Filmmaker Hector Babenco Dies at 70

On Wednesday night (the 13th), at 70, filmmaker Hector Babenco died.

He suffered a heart attack around 11 pm and was taken to the Sírio Libanês Hospital. The information was confirmed by his ex-wife, Raquel Arnaud and by Marcelo Torres, producer of his films.

An Argentine rooted in Brazil, Babenco was one of the most important filmmakers in the country. He directed "Kiss of the Spider Woman" (1985), a film which earned him an Oscar nomination for Best Director and the Best Actor award for William Hurt.

Babenco was born in Mar del Plata in 1946, a son of Jewish immigrants. His father, an Anti-Peronist, was a tailor, and he practiced the same profession until age 17. At that time he left Argentina to avoid having to serve in the military and went to travel in Europe. He landed in Brazil in 1969, already married to Italian Fiorella Giovagnolli.

Living in São Paulo in the late 60's and early 70's, he worked as an encyclopedia salesman and restaurant photographer. At the request of the Municipal Culture Secretary, he produced his first documentary in 1972 about Masp (São Paulo Art Museum).

In the following year, he portrayed the life of race car driver Emerson Fittipaldi in "The Fabulous Fittipaldi".

But he really gained notoriety when he turned to the cinema of fiction. His first feature film of the genre was "The King of the Night" (1975), which tells the story of Tertuliano (Paulo José), son of a traditional family that falls into a Bohemian (fig) lifestyle - and into the arms of the prostitute Lupi (Marília Pêra).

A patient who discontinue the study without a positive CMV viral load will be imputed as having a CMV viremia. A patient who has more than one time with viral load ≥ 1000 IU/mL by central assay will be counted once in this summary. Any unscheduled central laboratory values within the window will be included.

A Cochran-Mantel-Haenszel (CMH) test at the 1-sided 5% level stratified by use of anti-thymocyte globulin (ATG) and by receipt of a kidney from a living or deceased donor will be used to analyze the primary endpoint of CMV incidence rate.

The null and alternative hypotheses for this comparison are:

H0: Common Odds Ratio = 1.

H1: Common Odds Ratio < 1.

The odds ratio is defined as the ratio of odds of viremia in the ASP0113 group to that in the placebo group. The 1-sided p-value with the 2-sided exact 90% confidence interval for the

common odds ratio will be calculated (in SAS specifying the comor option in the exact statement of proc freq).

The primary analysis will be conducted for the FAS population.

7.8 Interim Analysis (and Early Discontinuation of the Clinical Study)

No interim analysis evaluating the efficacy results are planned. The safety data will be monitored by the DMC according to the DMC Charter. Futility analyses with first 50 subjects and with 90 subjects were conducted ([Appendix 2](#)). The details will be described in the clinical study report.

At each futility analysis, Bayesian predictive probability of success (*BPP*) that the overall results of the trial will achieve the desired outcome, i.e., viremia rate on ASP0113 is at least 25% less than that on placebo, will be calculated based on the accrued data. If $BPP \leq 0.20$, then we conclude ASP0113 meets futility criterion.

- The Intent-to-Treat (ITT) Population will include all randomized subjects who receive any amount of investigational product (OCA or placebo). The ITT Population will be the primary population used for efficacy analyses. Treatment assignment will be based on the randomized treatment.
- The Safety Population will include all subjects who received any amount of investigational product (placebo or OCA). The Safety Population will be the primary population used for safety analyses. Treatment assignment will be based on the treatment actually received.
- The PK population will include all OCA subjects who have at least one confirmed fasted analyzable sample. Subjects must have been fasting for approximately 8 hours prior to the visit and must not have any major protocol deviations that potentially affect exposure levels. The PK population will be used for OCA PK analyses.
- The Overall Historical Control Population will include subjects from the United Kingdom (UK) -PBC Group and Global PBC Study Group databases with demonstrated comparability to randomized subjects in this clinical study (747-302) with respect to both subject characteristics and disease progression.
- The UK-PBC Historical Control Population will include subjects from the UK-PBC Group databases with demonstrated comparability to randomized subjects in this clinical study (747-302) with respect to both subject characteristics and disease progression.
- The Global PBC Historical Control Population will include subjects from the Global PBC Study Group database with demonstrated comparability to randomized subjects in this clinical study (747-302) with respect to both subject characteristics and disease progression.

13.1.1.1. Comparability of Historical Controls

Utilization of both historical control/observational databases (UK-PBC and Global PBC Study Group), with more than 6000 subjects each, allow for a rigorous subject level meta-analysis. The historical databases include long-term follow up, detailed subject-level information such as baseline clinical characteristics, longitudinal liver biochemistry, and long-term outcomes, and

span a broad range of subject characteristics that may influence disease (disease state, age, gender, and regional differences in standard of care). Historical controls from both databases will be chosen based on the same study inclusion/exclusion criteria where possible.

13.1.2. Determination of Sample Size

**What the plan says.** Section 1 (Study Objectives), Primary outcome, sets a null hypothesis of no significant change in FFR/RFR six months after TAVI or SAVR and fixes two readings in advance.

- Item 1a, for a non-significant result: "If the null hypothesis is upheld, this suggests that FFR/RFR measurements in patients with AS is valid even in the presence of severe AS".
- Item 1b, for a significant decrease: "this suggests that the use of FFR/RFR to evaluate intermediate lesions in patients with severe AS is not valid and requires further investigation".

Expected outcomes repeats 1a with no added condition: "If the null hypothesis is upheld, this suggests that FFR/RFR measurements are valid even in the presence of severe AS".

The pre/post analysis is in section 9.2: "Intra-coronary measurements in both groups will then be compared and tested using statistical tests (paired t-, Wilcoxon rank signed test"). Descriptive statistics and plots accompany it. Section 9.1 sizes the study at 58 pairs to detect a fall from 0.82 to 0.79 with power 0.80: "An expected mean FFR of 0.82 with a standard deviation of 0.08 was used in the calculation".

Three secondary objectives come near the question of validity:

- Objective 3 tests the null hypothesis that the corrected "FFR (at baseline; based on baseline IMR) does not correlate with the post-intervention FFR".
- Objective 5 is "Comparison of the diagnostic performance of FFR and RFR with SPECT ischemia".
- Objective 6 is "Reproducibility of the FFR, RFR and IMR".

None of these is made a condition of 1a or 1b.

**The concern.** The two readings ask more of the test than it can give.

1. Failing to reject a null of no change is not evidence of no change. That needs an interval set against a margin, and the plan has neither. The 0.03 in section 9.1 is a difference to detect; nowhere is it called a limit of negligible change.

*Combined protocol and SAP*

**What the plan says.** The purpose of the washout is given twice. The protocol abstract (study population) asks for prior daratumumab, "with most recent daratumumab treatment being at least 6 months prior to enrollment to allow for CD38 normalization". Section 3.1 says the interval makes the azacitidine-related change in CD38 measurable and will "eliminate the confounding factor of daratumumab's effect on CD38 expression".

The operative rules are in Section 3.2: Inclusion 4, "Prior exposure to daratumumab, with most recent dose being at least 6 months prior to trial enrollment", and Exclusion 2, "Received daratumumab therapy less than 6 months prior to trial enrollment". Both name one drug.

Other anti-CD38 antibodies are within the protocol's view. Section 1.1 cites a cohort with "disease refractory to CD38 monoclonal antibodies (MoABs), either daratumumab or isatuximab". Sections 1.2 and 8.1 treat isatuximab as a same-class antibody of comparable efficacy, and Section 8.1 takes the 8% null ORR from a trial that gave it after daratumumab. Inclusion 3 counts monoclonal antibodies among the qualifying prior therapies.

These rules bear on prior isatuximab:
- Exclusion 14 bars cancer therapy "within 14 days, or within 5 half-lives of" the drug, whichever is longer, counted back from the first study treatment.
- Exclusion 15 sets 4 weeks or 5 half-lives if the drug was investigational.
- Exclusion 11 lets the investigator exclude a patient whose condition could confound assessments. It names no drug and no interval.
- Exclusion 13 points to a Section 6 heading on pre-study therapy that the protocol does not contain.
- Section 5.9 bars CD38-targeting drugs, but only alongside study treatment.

He also directed acclaimed feature films like "Pixote: Law of the Weak" (1982), about a poor São Paulo boy who was harbored and molded by a prostitute played by Marília Pêra. "Pixote" was nominated for a Golden Globe the same year for best foreign film and garnered international attention for the director.

In the 90's, the director was diagnosed with cancer of the lymphatic system and underwent chemotherapy. This served as the inspiration for his last film, the semi-autobiography "My Hindo Friend", released last year. The movie features filmmaker (Willem Dafoe) grappling with an aggressive tumor.

In 2003, still recovering from cancer, he undertook "Carandiru" inspired by "Estação Carandiru" (Carandiru Station), from Drauzio Varella, a columnist for Folha. Wagner Moura, Caio Blat, and Milhem Courtza live as prisoners in this film which is one of the most expensive Brazilian cinema productions and portrays the massacre in the penitentiary.

The filmmaker is survived by two daughters, Myra and Janka. Funeral services for the director will be at Cinemateca, São Paulo, this Friday the 15th, from 10 am to 3 pm, in the foyer of the BNDES hall.


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